Symphony could be the engine powering a sustainable Hawaii
Supporters of the Honolulu Symphony are overlooking a powerful reason to save it: economic benefits for Hawaii. Mass tourism is wrecking the islands: crowds, traffic, noise, crime, degrading natural beauty. An excellent orchestra could attract two very desirable kinds of people who would help our sagging economy and turn us to a more sustainable future.
We need tourist dollars, but we should switch from mass tourism to class tourism, appealing to fewer but wealthier visitors. The resulting income for the state would be the same or better, as these visitors become aware of the artistic potential of a less-populated Hawaii and therefore contribute actively to nurturing its beauty and its arts.
High-tech entrepreneurs are the other desirable group. They could do much to help Hawaii become a technology center. These innovative scientists, engineers, managers and technicians can live and work anywhere they choose. A leading attraction for them is a vibrant arts scene, of which a prime indicator is a thriving symphony.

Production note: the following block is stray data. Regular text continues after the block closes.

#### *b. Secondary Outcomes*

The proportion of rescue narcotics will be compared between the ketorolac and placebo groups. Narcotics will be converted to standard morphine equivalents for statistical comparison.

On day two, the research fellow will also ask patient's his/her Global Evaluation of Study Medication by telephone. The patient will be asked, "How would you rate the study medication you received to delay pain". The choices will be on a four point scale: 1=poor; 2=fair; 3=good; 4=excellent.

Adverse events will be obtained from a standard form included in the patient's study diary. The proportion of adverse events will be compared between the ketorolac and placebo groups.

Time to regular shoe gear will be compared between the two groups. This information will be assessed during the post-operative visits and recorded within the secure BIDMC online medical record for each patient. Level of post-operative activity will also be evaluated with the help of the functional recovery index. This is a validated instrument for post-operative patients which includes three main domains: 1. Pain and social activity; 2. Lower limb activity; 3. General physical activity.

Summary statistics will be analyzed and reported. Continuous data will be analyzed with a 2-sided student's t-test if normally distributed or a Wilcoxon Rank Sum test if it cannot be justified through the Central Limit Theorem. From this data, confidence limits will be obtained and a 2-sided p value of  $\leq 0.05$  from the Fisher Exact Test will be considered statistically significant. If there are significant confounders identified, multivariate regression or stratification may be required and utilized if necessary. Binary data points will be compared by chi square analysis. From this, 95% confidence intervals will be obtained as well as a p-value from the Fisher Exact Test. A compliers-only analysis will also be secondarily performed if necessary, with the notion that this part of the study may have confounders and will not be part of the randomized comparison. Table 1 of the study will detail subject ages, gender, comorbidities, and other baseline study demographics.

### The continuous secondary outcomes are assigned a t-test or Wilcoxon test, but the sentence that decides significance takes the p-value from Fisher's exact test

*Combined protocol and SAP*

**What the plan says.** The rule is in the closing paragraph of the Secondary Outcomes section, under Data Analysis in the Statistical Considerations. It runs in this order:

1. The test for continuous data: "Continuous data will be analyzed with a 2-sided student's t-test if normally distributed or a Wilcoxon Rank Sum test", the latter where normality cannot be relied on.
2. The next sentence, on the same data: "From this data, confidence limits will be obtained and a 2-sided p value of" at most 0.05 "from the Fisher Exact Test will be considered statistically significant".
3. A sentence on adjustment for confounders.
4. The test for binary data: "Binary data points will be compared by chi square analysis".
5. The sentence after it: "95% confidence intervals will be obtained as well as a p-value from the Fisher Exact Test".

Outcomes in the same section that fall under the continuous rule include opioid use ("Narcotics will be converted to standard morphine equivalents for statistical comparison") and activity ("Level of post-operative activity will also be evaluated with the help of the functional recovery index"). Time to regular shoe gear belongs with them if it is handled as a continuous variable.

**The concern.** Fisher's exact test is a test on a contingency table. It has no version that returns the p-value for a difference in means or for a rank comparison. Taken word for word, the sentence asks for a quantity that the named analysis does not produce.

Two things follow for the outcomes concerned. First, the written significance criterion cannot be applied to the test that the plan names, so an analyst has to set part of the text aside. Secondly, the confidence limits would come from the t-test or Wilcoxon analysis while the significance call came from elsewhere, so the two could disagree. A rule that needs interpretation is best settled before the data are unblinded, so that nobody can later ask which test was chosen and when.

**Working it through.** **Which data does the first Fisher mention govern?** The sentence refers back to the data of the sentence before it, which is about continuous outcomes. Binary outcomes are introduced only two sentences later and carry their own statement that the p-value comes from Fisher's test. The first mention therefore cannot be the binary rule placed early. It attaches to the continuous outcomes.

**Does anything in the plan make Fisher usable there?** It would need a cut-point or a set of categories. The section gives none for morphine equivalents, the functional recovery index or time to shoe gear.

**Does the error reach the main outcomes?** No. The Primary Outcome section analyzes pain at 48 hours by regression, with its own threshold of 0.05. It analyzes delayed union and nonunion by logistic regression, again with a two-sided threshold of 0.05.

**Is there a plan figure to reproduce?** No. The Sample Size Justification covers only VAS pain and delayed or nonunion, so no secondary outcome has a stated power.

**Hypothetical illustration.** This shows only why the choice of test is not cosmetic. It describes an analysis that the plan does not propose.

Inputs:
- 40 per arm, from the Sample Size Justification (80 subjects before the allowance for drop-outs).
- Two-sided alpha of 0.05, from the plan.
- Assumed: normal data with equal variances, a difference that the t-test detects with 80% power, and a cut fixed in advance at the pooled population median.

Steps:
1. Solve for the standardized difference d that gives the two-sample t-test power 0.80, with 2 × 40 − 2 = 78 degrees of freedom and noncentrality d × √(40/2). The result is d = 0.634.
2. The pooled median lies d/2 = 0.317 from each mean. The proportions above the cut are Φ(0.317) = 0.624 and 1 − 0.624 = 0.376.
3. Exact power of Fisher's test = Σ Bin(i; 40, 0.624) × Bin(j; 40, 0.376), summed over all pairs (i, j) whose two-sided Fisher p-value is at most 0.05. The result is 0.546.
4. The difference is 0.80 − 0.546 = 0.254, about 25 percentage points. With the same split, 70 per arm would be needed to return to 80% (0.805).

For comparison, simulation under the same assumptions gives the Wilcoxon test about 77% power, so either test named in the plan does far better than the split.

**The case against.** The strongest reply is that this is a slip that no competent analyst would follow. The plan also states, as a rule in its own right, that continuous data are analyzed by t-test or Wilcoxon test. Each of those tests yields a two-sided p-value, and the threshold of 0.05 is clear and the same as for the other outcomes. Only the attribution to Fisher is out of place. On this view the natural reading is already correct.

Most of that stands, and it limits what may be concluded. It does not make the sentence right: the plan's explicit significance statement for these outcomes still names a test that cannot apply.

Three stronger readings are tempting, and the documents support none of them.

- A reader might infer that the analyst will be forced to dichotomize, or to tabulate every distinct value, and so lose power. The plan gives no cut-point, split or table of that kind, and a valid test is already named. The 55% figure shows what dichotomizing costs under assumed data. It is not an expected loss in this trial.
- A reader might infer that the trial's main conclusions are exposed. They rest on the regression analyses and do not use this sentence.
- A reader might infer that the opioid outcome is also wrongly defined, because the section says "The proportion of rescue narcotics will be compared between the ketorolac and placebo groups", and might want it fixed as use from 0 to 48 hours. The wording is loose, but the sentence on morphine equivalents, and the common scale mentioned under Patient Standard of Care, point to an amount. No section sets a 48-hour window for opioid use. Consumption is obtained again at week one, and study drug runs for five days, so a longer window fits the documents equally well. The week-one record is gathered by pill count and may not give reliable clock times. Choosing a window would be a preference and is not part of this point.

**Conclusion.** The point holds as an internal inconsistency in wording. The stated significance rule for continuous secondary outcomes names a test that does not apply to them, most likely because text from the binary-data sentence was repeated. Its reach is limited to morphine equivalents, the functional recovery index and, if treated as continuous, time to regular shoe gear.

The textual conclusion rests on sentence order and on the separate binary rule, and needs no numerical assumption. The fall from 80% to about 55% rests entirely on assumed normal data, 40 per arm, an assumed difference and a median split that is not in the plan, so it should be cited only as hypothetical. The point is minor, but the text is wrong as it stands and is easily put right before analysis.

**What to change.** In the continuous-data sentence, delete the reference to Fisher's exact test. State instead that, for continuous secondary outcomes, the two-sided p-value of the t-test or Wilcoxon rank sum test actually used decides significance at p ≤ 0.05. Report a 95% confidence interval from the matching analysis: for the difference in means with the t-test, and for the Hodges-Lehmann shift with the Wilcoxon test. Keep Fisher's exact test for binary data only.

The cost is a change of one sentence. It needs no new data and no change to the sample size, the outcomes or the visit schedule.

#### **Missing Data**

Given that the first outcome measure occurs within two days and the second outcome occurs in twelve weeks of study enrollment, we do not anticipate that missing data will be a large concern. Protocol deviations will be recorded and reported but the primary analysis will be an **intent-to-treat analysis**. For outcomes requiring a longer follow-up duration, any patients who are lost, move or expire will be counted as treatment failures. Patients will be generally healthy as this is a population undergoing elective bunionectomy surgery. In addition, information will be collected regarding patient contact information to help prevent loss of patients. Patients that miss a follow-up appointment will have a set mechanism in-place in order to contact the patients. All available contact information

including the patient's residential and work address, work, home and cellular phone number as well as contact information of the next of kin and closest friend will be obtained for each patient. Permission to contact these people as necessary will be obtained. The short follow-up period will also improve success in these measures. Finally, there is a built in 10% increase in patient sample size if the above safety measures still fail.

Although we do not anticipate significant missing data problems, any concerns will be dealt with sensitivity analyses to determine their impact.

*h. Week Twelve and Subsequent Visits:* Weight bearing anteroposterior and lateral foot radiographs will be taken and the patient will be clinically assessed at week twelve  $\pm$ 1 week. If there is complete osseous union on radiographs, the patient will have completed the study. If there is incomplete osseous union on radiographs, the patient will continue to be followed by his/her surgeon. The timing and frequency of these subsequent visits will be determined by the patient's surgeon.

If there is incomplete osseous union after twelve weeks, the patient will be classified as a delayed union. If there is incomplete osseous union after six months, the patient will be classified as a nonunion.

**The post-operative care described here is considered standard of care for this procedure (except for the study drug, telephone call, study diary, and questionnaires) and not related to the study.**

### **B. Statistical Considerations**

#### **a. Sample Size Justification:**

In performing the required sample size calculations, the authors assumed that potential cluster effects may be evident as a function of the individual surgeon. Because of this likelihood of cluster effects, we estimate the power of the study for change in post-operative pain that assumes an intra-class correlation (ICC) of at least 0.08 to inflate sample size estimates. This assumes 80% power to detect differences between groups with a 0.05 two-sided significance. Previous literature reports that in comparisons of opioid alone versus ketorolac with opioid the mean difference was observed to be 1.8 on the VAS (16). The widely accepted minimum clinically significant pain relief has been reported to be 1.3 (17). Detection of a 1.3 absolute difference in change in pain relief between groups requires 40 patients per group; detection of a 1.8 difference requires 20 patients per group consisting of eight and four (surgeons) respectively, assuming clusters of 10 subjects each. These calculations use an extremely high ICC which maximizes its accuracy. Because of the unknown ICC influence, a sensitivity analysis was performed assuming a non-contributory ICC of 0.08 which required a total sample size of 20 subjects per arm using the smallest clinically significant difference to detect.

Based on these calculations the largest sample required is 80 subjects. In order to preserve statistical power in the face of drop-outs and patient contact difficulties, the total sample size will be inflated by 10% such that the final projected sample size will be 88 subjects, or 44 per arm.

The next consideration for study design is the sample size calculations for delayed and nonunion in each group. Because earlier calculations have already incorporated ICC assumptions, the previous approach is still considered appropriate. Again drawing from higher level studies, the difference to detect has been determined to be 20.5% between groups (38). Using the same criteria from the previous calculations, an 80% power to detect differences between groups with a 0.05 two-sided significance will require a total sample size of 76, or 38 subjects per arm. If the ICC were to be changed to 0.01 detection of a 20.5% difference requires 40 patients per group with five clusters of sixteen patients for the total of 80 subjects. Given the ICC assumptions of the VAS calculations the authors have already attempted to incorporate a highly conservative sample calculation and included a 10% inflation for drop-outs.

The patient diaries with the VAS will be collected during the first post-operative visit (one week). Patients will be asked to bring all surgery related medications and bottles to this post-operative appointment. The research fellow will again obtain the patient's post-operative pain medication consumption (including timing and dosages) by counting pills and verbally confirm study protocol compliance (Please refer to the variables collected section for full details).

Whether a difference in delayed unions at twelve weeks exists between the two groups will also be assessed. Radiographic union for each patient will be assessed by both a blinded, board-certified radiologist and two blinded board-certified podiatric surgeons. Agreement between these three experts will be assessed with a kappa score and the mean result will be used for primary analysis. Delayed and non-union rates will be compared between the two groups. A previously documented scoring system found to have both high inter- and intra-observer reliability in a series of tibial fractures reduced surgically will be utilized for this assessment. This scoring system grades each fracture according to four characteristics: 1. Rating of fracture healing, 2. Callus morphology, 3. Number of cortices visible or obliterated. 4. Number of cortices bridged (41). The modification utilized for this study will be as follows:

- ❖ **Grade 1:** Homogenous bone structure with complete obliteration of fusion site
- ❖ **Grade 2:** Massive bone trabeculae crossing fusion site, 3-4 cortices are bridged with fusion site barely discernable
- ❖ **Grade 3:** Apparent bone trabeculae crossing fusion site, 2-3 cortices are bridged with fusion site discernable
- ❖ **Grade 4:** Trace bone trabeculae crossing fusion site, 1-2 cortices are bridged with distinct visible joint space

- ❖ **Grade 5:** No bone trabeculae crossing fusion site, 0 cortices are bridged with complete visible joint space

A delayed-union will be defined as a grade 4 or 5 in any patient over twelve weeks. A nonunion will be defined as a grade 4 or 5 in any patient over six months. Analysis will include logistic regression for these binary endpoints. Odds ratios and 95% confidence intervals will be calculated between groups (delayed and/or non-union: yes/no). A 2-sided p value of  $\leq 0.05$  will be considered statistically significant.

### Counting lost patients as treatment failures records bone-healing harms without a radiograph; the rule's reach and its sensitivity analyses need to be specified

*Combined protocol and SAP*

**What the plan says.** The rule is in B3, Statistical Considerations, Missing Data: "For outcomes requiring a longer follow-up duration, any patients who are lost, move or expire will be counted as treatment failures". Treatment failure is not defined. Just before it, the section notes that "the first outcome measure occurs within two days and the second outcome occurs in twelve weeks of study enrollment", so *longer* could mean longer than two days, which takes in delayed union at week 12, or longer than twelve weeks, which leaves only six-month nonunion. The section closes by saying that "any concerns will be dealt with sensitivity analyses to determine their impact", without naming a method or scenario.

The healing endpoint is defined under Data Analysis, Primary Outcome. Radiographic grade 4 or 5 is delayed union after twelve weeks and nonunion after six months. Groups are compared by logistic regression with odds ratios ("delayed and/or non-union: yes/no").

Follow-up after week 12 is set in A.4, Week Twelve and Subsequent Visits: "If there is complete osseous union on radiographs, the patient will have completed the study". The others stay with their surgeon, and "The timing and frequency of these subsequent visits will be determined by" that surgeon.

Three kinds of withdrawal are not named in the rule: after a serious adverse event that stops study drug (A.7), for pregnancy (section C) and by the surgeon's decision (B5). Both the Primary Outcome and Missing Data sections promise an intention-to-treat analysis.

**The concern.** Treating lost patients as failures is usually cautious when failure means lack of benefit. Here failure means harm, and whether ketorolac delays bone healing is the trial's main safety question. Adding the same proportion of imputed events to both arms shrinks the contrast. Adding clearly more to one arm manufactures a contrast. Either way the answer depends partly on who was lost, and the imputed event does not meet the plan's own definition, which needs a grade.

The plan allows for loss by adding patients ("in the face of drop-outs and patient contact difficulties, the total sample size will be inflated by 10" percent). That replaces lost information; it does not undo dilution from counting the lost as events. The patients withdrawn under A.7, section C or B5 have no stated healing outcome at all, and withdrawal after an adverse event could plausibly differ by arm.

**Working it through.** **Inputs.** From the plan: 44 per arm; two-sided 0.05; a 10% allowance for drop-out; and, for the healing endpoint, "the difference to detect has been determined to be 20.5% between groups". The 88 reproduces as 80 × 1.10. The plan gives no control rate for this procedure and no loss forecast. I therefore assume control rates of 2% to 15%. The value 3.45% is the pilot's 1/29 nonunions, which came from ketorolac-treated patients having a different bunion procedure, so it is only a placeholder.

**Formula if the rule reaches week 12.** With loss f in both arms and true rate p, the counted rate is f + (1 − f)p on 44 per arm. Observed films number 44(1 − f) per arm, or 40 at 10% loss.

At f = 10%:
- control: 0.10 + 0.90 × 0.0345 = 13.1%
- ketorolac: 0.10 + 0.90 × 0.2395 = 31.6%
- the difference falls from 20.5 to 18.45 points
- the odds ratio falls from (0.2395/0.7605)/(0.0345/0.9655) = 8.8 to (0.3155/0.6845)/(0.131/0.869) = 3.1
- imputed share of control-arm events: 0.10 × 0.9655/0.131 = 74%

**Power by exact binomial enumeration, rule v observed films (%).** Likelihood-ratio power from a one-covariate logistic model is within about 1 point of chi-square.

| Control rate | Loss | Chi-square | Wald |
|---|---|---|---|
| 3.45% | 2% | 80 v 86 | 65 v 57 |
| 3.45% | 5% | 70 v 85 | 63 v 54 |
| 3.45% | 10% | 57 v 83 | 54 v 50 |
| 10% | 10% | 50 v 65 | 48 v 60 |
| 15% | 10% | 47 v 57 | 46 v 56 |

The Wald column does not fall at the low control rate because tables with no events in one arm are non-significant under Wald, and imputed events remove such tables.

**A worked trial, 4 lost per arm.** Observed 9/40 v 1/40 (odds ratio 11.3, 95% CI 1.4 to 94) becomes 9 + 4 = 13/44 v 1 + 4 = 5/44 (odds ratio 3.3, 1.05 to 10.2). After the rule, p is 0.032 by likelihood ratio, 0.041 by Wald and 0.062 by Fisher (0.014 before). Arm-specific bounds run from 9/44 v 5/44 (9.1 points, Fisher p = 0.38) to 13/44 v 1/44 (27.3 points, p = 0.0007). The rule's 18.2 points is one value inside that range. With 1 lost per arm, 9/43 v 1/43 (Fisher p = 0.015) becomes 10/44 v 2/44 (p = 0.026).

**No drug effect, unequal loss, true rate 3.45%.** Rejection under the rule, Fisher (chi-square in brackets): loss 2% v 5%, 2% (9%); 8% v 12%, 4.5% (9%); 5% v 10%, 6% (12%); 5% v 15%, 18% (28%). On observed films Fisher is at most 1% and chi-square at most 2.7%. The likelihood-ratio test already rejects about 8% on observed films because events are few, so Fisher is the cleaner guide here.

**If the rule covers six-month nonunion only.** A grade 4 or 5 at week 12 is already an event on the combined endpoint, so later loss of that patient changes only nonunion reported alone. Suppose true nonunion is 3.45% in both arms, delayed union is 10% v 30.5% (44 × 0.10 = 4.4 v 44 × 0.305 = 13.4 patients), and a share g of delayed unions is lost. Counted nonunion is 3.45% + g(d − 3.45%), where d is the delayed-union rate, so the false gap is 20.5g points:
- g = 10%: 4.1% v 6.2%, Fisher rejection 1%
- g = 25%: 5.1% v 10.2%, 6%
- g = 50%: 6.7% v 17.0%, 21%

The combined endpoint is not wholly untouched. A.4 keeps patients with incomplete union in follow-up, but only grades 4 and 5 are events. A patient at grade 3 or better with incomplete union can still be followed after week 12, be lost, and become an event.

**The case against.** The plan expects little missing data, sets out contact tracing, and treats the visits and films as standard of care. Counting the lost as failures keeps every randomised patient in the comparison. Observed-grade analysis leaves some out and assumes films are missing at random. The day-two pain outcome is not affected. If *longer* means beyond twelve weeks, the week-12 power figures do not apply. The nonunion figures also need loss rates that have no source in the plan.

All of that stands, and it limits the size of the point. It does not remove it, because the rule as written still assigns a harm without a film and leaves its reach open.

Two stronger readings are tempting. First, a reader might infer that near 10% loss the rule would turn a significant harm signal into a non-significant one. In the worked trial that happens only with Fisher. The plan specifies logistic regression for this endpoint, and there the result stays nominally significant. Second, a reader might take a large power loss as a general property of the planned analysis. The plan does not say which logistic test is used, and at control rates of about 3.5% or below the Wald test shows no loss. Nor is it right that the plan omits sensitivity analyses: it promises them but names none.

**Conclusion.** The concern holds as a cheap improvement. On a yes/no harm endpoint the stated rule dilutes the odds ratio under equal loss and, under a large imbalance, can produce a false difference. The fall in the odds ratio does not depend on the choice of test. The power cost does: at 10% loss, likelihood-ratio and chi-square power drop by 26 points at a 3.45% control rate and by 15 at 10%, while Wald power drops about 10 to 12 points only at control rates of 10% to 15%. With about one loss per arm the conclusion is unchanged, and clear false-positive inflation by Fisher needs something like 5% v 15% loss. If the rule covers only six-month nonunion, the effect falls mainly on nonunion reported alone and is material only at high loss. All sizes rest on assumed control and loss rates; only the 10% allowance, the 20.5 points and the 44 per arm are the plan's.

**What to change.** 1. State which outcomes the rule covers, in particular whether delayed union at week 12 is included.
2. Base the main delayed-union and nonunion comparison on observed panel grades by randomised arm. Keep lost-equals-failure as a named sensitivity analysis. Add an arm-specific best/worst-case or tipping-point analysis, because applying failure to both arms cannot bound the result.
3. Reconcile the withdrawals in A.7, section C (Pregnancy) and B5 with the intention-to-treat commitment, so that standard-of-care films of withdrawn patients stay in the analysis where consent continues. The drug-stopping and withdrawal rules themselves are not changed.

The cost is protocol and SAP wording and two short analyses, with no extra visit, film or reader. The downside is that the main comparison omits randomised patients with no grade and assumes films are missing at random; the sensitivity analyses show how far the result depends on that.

Music education for children and jobs for talented orchestra members are certainly desirable but much more is at stake. The Honolulu Symphony can be a crucial factor in the state's salvation, leading us away from overdevelopment and overpopulation to features attractive to people who have the money and the educated tastes to really appreciate the finer things Hawaii could offer.
So we must understand that the symphony is more than a frill; it is a major indicator of our values, of what Hawaii believes is important. The image we present to the rest of the world can have profound long-term consequences. Let's think of ways to improve it.
A first step could be to redirect $1 million from the tourism authority's annual $80 million budget into raises for the 62 regular symphony musicians, giving each $16,000 more than the $32,000 they now receive. This would still be far below the pay of major orchestras, but at least it would suggest that the state does care about the arts, and would indicate that there is more to 21st-century Hawaii than potholes, $1 million football coaches and trashy trinkets from China.
State aid is especially timely now to repair the damage inflicted on the symphony by evicting it for three months from its home at Blaisdell Center to make way for a traveling musical.
A healthy Honolulu Symphony could serve all the islands and would be a key to shifting Hawaii from destructive dependence on mass tourism.
David Swift, a professor in the University of Hawaii-Manoa's sociology department since 1966, teaches courses in Technology and Society and Sociology of the Arts. He is a member of the American Institute of Aeronautics and Astronautics and is a board member of Chamber Music Hawaii.